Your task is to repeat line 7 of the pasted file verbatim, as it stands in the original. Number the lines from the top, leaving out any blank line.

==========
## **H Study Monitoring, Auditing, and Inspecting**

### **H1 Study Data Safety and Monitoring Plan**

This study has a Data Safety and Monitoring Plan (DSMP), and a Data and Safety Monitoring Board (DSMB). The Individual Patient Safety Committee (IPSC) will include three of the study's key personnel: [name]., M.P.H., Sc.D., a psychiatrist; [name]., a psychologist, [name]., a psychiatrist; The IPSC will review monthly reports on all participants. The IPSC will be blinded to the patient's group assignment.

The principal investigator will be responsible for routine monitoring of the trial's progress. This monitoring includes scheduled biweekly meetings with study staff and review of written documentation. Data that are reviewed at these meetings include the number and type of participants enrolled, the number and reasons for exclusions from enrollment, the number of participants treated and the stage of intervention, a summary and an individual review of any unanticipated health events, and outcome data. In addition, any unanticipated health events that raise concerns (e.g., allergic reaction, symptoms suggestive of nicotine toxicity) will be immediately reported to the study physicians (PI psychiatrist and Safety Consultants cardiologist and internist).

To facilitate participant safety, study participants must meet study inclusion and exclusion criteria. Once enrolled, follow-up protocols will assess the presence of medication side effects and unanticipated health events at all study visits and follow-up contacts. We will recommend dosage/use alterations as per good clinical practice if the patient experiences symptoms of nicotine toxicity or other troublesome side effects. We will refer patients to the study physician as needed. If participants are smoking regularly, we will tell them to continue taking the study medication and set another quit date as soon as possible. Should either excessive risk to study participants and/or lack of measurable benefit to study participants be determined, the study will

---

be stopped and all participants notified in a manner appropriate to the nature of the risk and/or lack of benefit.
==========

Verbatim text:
be stopped and all participants notified in a manner appropriate to the nature of the risk and/or lack of benefit.